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Flights out of Hong Kong cancelled again amid protests

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Hong Kong Airport Departures

HONG KONG — Protesters severely crippled operations at Hong Kong’s international airport for a second day Tuesday, forcing authorities to cancel all remaining flights out of the city after demonstrators took over the terminals as part of their push for democratic reforms.

After a brief respite early Tuesday during which flights were able to take off and land, the airport authority announced check-in services for departing flights were suspended as of 4:30 p.m. Departing flights that had completed the process would continue to operate.

It said it did not expect arriving flights to be affected, though dozens were already cancelled. The authority advised people not to come to the airport, one of the world’s busiest transport hubs.

On Monday, more than 200 flights were cancelled and the airport was effectively shut down with no flights taking off or landing.

Passengers have been forced to seek accommodation in the city while airlines struggle to find other ways to get them to their destinations.

The airport disruptions are an escalation of a summer of demonstrations aimed at what many Hong Kong residents see as an increasing erosion of the freedoms they were promised in 1997 when Communist Party-ruled mainland China took over what had been a British colony.

Those doubts are fueling the protests, which build on a previous opposition movement that shut down much of the city for seven weeks in 2014. That movement eventually fizzled out and its leaders have been jailed on public disturbance charges.

The central government in Beijing has ominously characterized the current protest movement as something approaching “terrorism” that poses an “existential threat” to the local citizenry.

While Beijing tends to define terrorism broadly, extending it especially to nonviolent movements opposing government policies in minority regions such as Tibet and Xinjiang, the government’s usage of the term in relation to Hong Kong raised the prospect of greater violence and the possible suspension of legal rights for those detained.

Meanwhile, paramilitary police were assembling across the border in the city of Shenzhen for exercises which some saw as a threat to increase force against the mostly young protesters who have turned out in their thousands over the past 10 weeks.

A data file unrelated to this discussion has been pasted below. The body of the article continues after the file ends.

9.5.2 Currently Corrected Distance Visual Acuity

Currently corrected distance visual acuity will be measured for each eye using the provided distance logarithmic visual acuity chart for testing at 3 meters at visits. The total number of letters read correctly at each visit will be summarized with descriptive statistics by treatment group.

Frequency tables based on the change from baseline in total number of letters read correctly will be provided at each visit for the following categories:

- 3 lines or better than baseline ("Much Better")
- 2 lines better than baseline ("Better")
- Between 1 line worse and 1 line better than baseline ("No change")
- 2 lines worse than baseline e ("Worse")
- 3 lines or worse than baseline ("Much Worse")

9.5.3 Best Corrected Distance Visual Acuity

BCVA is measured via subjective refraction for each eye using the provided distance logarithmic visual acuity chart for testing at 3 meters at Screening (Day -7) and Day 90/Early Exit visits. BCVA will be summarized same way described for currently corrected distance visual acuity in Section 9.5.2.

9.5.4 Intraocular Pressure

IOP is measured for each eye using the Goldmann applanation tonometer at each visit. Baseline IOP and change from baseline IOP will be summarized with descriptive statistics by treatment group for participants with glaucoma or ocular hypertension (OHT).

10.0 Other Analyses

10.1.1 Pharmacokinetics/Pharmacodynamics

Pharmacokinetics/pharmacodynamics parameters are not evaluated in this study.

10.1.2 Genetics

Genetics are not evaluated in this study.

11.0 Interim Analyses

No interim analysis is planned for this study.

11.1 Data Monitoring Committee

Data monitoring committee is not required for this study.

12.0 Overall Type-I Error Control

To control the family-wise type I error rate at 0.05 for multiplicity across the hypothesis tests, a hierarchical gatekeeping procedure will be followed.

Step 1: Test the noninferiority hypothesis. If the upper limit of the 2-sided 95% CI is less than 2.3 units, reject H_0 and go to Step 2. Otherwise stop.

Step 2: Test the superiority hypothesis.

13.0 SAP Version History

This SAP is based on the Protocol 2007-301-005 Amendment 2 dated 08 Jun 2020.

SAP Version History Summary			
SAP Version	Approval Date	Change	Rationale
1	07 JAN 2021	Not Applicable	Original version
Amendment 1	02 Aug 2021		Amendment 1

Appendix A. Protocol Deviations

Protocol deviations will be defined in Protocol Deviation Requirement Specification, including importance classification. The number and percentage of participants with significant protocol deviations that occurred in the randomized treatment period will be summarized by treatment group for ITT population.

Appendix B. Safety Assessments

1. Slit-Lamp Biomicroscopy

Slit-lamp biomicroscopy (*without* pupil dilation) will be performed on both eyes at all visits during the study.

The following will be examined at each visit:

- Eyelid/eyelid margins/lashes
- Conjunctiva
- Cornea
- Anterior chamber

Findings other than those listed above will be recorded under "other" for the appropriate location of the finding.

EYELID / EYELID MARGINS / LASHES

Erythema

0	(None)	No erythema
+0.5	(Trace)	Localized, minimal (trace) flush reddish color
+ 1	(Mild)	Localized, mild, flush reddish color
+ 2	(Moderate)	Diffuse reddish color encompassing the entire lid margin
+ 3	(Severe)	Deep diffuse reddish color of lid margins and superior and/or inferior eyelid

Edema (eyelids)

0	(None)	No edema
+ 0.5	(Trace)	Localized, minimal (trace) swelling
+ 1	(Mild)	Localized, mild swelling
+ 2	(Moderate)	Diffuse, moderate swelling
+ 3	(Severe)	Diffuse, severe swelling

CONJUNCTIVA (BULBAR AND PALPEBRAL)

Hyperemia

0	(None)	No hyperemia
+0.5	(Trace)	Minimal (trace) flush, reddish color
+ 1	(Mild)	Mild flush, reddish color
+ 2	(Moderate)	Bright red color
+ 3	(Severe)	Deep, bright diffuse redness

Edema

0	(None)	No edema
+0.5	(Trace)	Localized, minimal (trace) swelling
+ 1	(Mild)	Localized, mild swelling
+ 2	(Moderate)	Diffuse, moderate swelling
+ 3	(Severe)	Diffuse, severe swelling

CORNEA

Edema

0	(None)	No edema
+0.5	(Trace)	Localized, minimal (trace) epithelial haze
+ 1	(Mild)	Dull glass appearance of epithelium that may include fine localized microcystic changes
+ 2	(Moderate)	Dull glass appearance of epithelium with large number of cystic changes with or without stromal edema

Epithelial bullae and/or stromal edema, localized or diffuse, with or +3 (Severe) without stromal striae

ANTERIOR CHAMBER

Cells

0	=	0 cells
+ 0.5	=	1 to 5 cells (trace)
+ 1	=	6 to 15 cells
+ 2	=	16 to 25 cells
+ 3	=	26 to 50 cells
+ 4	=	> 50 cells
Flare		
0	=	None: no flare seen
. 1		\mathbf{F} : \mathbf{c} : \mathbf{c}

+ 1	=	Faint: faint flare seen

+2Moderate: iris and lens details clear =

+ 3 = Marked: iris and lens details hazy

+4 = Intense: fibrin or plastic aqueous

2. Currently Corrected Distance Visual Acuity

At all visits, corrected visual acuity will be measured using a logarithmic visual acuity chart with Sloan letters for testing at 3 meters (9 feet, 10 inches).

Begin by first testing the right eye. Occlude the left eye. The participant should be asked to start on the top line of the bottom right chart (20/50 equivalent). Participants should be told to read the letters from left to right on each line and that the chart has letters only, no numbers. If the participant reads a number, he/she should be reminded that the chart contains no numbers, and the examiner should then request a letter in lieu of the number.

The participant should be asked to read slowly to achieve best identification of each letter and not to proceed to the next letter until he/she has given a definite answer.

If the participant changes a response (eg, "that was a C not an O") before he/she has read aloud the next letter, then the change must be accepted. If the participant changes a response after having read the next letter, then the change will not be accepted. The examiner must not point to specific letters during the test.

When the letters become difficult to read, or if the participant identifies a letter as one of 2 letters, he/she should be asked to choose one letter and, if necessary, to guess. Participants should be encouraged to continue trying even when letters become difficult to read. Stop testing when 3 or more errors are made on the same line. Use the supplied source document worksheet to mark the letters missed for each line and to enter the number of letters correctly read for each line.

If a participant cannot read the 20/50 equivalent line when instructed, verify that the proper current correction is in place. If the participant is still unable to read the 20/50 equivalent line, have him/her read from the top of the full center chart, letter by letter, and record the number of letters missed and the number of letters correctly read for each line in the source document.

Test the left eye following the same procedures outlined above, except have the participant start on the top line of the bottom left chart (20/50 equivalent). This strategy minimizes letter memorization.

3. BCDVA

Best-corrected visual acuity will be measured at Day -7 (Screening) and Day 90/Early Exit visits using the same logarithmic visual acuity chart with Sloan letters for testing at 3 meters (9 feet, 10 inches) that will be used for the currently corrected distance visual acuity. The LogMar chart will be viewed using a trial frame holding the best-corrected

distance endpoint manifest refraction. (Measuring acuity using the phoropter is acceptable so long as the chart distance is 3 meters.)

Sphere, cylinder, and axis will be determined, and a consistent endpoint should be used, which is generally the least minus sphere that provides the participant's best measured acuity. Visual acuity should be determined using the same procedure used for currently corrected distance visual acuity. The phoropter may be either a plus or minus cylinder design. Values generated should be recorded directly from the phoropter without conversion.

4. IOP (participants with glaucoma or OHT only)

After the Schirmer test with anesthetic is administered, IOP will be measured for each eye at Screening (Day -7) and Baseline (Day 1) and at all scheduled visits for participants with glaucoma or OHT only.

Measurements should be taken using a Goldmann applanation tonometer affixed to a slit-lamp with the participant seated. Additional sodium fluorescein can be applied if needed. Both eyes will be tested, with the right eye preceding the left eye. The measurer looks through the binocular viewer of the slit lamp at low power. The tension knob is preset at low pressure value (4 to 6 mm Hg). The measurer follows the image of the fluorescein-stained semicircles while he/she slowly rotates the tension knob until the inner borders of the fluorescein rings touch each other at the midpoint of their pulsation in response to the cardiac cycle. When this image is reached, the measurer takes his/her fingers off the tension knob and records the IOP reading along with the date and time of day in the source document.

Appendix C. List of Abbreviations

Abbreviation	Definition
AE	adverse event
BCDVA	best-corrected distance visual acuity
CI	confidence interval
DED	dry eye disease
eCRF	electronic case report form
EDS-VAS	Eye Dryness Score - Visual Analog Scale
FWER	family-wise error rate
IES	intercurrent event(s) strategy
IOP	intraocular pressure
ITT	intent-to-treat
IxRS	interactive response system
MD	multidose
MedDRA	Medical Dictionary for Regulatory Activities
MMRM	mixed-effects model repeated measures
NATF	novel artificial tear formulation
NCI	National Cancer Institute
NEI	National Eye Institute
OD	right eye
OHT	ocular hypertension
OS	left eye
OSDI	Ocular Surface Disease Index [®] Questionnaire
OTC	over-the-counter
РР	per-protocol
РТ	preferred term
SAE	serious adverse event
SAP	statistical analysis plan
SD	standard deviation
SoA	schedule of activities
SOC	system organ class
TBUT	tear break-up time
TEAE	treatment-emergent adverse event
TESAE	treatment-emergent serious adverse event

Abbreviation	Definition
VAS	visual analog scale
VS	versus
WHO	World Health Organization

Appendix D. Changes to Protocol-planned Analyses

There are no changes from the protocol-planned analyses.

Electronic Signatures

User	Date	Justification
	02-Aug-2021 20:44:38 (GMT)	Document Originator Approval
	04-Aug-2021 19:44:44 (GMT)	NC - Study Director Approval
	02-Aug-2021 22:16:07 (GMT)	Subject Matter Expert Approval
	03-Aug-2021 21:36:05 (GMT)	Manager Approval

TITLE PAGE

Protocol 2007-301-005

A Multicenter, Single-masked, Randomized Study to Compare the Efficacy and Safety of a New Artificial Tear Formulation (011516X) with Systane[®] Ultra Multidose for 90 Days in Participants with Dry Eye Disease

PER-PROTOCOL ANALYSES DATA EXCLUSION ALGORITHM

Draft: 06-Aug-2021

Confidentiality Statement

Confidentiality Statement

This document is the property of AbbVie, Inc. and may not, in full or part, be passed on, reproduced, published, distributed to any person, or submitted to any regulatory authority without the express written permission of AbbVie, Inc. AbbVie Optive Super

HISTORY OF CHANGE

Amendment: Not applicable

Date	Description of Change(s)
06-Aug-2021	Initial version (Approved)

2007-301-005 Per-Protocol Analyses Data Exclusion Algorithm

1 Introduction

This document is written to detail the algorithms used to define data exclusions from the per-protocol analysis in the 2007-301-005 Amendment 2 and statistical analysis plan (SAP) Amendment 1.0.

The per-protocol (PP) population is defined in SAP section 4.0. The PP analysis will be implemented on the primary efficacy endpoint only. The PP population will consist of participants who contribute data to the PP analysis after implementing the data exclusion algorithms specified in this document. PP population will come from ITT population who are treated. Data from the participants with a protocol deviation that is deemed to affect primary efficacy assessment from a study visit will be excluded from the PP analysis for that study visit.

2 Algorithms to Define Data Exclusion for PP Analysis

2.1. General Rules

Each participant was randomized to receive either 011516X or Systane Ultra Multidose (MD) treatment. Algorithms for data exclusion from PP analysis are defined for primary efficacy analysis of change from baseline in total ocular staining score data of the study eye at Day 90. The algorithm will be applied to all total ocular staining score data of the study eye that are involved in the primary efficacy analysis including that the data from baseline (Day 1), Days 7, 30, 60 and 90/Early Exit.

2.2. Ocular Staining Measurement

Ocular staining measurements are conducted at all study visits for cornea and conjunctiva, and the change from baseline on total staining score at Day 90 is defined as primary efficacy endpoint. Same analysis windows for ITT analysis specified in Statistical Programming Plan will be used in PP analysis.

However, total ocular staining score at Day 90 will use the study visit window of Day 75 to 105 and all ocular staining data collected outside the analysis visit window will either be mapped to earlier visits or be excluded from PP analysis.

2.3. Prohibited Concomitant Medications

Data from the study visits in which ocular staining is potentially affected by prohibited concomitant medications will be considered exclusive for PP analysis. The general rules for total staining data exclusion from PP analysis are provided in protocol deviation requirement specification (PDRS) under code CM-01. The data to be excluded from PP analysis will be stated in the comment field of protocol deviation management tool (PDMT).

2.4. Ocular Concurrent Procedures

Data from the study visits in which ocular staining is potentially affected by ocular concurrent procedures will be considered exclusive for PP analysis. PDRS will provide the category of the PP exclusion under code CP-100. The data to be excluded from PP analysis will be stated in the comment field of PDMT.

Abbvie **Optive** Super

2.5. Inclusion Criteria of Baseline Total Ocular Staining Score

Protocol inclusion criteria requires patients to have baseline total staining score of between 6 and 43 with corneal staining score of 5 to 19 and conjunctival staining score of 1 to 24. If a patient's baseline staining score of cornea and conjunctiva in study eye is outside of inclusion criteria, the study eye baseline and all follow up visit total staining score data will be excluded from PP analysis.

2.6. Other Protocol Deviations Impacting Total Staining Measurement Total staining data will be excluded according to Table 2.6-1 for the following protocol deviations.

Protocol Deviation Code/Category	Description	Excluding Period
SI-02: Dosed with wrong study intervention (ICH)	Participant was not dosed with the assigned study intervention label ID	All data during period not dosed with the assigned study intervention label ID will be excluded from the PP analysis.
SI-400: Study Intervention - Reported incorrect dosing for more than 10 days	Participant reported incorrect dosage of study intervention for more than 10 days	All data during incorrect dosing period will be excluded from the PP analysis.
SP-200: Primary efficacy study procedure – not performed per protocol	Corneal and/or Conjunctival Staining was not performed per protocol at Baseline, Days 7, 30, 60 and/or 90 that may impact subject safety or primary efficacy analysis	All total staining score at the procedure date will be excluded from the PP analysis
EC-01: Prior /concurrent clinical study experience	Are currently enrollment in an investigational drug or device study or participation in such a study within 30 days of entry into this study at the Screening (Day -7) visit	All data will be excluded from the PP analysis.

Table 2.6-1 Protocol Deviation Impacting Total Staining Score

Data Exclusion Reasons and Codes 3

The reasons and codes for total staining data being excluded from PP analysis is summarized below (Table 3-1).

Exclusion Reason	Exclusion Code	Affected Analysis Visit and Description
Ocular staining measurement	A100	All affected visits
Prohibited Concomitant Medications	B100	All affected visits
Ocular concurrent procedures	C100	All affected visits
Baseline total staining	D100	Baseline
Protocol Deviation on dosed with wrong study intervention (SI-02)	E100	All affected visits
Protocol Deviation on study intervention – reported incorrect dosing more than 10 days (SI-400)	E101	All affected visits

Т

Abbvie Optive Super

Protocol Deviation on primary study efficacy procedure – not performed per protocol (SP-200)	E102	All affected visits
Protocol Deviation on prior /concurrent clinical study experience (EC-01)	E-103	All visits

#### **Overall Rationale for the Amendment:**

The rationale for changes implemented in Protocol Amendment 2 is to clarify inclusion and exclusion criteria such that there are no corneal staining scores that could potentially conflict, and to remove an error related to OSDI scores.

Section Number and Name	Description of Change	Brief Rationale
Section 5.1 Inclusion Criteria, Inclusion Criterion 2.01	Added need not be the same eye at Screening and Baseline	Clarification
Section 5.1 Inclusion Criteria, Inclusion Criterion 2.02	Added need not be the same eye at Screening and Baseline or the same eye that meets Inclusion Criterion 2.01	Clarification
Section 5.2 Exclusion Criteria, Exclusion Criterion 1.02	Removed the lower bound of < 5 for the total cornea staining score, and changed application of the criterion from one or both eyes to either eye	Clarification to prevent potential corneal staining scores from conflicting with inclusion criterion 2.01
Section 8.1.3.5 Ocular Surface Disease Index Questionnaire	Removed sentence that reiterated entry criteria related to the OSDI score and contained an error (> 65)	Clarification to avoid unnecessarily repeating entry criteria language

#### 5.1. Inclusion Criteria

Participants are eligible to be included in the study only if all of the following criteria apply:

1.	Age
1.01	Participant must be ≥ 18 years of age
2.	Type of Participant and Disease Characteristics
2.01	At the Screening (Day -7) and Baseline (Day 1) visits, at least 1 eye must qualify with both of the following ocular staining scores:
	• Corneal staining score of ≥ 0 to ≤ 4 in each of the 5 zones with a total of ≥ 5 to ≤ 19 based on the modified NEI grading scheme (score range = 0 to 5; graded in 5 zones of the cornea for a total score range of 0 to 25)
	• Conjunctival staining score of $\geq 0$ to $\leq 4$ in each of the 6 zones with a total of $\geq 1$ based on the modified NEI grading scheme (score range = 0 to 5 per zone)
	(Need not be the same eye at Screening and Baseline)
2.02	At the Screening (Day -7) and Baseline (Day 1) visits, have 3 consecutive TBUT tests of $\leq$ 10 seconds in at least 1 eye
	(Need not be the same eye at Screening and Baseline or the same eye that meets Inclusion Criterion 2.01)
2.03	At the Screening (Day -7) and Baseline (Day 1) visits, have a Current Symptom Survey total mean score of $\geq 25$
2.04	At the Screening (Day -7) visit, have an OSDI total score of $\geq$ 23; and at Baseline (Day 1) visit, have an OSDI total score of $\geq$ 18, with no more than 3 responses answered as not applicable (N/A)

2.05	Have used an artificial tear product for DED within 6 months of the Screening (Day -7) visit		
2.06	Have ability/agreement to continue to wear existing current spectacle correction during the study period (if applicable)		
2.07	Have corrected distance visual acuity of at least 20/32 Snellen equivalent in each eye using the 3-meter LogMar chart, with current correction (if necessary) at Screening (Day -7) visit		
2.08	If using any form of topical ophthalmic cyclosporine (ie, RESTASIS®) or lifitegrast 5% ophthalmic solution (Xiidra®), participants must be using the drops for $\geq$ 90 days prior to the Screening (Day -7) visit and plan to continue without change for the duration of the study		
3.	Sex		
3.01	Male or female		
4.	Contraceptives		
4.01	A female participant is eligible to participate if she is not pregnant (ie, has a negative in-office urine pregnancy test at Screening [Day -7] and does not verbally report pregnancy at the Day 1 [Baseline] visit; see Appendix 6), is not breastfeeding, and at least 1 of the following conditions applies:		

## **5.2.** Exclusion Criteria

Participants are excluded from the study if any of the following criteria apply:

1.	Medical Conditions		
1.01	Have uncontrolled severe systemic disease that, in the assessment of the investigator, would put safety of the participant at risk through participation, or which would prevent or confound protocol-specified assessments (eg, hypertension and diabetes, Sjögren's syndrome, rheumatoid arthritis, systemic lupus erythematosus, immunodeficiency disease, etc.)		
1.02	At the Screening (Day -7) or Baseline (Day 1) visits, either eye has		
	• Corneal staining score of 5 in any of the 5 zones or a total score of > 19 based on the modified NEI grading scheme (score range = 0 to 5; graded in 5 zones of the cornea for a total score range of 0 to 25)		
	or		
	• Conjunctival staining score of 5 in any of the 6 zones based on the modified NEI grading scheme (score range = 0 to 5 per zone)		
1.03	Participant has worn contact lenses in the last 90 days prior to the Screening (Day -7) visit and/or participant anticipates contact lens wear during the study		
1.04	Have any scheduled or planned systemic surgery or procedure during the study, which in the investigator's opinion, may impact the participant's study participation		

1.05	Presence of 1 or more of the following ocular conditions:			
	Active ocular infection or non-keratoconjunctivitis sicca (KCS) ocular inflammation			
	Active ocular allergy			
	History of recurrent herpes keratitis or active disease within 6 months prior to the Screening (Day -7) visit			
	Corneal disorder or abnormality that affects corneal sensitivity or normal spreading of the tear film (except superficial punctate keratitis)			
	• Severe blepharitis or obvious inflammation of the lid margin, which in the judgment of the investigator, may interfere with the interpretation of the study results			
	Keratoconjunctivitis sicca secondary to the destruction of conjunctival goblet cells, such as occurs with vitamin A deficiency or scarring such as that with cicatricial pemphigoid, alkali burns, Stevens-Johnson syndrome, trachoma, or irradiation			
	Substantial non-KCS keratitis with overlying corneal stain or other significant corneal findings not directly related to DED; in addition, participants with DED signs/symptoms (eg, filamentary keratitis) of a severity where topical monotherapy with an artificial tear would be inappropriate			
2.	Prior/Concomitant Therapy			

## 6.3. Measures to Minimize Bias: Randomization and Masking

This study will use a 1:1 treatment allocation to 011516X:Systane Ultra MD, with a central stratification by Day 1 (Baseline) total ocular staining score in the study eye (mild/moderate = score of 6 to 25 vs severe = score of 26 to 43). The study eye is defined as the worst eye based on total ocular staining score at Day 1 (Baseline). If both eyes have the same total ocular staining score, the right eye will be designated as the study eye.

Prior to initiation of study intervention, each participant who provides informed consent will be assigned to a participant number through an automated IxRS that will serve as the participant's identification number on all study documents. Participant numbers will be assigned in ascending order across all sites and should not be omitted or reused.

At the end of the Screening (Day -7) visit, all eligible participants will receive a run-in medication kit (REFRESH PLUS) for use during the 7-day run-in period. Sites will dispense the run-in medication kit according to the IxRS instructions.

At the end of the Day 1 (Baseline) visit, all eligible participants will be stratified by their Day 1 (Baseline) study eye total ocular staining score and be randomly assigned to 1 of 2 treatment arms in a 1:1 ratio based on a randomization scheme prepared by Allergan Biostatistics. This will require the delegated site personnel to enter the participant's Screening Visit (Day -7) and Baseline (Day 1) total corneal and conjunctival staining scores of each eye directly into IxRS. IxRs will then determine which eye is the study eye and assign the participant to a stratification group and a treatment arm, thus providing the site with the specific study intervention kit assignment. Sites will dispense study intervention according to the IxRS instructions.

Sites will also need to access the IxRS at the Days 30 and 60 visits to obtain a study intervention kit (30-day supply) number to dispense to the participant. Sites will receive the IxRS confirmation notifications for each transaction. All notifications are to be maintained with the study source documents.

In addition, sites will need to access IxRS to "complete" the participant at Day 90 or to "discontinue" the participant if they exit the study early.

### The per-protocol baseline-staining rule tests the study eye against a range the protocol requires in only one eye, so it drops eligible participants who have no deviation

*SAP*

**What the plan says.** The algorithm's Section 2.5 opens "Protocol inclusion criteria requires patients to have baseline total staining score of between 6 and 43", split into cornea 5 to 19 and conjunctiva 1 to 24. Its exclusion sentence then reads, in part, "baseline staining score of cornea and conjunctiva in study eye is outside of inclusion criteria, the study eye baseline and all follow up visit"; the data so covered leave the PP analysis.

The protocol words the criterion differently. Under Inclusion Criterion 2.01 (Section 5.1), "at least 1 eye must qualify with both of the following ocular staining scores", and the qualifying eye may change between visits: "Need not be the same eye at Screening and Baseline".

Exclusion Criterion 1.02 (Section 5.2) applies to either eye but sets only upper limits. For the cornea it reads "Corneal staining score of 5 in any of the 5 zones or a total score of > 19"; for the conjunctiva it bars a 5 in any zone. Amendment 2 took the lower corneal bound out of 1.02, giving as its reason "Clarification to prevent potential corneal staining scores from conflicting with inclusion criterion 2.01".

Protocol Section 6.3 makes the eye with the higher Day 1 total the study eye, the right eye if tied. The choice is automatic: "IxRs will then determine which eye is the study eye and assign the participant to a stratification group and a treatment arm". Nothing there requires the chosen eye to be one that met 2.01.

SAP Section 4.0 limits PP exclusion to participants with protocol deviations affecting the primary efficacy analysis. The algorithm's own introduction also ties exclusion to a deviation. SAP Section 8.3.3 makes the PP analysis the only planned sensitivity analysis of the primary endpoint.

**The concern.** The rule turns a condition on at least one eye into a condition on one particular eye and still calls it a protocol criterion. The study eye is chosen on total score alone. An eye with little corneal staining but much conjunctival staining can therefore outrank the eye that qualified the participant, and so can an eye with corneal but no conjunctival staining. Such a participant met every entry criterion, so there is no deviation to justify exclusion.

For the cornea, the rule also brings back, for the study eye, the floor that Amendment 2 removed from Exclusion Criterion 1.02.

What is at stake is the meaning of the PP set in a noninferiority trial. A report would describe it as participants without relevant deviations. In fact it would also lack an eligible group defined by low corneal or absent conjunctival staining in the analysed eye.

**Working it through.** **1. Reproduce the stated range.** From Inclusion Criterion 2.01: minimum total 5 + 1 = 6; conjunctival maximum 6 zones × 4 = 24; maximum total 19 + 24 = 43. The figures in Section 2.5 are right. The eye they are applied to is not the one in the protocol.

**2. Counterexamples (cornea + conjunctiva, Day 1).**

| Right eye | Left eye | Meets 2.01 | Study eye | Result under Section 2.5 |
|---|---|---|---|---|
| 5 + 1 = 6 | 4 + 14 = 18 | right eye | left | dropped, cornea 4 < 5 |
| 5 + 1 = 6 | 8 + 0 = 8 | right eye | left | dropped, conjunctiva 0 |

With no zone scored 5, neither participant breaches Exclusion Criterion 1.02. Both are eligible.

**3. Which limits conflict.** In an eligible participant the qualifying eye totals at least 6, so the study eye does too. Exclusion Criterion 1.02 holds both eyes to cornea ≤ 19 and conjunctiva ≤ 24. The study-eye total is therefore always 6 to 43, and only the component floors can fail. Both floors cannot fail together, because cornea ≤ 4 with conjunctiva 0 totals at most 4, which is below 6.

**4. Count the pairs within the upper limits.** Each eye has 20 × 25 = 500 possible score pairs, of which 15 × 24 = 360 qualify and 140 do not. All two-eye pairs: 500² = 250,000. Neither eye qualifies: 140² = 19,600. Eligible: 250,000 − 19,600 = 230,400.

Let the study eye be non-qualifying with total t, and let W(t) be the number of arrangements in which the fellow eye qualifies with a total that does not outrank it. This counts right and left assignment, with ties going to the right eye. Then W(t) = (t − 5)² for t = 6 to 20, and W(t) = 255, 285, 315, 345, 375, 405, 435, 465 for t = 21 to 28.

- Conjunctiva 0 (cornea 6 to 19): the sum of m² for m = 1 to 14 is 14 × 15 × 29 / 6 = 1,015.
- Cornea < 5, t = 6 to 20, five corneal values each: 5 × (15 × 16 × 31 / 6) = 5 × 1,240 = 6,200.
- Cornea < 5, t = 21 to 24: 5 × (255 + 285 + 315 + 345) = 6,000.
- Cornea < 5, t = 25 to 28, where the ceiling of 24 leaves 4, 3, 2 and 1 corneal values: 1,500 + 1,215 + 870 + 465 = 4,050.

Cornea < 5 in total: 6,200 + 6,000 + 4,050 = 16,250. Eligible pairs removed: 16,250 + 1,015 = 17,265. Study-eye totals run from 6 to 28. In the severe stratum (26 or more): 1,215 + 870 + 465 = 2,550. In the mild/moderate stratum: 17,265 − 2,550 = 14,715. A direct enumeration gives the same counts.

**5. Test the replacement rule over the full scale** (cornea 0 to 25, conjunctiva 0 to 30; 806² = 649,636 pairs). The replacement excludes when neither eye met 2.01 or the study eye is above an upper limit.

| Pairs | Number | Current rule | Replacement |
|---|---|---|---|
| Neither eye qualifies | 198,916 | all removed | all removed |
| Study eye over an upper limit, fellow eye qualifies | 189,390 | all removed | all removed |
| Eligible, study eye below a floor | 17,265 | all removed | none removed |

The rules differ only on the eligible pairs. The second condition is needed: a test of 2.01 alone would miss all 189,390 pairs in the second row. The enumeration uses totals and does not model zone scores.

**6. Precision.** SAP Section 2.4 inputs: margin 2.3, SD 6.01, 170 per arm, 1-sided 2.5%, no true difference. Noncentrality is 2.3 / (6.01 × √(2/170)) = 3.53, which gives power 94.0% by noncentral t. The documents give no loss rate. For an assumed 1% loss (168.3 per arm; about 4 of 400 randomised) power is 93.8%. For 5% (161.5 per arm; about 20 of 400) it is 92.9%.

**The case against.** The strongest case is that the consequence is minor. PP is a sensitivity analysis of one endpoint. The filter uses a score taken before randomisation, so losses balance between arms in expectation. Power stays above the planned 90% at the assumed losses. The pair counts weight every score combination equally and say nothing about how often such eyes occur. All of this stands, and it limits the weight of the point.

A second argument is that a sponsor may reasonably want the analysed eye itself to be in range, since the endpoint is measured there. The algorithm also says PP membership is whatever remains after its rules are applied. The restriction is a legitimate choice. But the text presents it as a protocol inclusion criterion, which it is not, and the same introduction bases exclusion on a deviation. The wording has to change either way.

Police have arrested more than 700 protesters since early June and say they have infiltrated the ranks of the demonstrators, leading to concerns that officers were inciting violence. Scores of people have been, both protesters and police, including a woman reported to have had an eye ruptured by a beanbag round fired by police during clashes on Sunday.

Police said they are investigating the incident, which protesters have taken up as a rallying cry. Some of those joining in the airport occupation wore gauze bandages dyed with artificial blood over one eye.

The United Nations’ top human rights official condemned violence surrounding the protests and called on the authorities and protesters to settle their dispute peacefully.

Rupert Colville, spokesman for U.N. High Commissioner for Human Rights Michelle Bachelet, said her office had reviewed evidence that police are using “less-lethal weapons in ways that are prohibited by international norms and standards.” That includes firing tear gas canisters into crowded, enclosed areas and directly at individual protesters, “creating a considerable risk of death or serious injury,” Colville said in a statement Tuesday.

The commissioner urged both sides to engage in “open and inclusive dialogue,” which is the “only sure way to achieve long-term political stability,” it said.

Hong Kong leader Carrie Lam said the instability, chaos and violence have placed the city on a “path of no return.”

The demonstrators have shown no sign of letting up on their campaign to force Lam’s administration to respond to their demands, including that she step down and entirely scrap proposed legislation under which some suspects could be sent to mainland China, where critics say they could face torture and unfair or politically charged trials.

Lam has rejected all calls for dialogue, part of what analysts say is a strategy to wear down the opposition through police action while prompting it to take more violent and extreme actions that will turn the Hong Kong public against the protest movement. At the airport, protesters discussed among themselves whether they should prevent all would-be travellers from entering, with some saying their presence there was meaningless unless they blocked all access to the facilities.

Demonstrators have in recent days focused on their demand for an independent inquiry into what they call the police’s abuse of power and negligence. That followed reports and circulating video footage of violent arrests and injuries sustained by protesters.

Some protesters have thrown bricks, eggs and flaming objects at police stations. Police say several officers have suffered burns, bruises and eye damage inflicted by protesters.

Lam told reporters Tuesday that dialogue would only begin when the violence stopped. She reiterated her support for the police and said they have had to make on-the-spot decisions under difficult circumstances, using “the lowest level of force.”

“After the violence has been stopped, and the chaotic situation that we are seeing could subside,” Lam said. “I as the chief executive will be responsible to rebuild Hong Kong’s economy … to help Hong Kong to move on.”

She did not elaborate on what steps her government will take toward reconciliation. After two months, the protests have become increasingly divisive and prompted clashes across the city.

The airport shutdown added to what authorities say is already a major blow to the financial hub’s crucial tourism industry.